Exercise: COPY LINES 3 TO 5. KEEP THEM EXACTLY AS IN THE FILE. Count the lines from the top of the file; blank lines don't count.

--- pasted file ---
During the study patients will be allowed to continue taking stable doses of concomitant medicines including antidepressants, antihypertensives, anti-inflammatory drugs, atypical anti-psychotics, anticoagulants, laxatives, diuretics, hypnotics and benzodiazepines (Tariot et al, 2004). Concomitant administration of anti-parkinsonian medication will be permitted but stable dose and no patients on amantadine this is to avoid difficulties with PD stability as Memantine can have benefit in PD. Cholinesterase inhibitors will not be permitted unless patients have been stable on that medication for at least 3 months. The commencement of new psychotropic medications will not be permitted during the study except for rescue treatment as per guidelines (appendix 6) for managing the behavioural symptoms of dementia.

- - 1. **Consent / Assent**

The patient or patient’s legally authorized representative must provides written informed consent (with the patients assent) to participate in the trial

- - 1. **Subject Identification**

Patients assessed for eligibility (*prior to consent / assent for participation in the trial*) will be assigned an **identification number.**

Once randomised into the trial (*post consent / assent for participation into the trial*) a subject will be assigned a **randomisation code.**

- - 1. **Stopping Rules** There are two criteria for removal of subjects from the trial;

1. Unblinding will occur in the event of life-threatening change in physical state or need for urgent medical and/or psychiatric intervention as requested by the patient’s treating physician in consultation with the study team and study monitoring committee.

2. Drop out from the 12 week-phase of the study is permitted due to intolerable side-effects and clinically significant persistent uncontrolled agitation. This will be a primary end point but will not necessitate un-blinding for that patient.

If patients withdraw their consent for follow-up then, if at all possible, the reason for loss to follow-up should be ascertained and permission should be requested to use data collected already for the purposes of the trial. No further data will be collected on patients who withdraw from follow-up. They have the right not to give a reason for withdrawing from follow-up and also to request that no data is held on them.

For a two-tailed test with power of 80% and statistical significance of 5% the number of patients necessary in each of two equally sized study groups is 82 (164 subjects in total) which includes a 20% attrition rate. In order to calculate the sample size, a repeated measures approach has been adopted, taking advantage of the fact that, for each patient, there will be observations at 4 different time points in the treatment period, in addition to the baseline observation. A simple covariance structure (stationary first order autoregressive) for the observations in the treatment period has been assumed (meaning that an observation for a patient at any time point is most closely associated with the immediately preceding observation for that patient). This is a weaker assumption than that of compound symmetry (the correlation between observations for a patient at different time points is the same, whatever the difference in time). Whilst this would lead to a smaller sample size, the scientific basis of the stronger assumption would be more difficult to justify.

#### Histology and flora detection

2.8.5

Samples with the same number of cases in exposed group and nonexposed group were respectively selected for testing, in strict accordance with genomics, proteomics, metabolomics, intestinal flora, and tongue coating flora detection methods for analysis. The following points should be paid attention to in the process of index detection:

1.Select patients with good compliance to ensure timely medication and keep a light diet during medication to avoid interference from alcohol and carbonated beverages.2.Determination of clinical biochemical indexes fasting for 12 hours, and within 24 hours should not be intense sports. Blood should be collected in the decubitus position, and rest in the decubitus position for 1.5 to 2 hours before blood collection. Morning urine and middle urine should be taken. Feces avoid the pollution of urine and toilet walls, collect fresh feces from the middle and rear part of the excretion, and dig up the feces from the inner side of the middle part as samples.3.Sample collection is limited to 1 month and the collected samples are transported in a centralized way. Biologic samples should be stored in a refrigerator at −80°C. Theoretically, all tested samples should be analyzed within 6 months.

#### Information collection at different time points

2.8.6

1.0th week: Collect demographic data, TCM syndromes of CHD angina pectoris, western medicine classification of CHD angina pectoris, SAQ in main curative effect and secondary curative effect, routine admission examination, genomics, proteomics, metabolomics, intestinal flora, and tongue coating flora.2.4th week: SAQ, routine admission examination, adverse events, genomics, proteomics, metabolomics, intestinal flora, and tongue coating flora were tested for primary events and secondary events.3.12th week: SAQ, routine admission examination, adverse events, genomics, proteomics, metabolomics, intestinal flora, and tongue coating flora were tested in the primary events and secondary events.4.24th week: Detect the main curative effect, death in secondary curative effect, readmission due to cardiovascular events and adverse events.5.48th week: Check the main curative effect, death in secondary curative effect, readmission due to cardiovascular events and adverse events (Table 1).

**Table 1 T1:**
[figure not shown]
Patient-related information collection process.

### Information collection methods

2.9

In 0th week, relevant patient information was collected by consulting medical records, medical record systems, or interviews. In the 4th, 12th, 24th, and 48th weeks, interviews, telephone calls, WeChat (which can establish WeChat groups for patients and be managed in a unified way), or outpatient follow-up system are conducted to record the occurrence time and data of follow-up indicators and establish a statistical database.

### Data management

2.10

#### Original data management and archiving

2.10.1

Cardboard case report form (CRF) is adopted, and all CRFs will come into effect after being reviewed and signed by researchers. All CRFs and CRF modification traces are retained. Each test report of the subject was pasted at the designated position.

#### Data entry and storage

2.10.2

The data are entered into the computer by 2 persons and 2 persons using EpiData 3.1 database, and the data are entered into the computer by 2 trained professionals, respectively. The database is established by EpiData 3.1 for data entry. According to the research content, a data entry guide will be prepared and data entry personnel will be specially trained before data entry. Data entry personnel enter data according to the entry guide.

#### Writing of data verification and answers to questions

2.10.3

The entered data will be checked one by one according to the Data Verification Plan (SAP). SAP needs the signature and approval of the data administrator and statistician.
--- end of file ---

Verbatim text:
The patient or patient’s legally authorized representative must provides written informed consent (with the patients assent) to participate in the trial

- - 1. **Subject Identification**

Patients assessed for eligibility (*prior to consent / assent for participation in the trial*) will be assigned an **identification number.**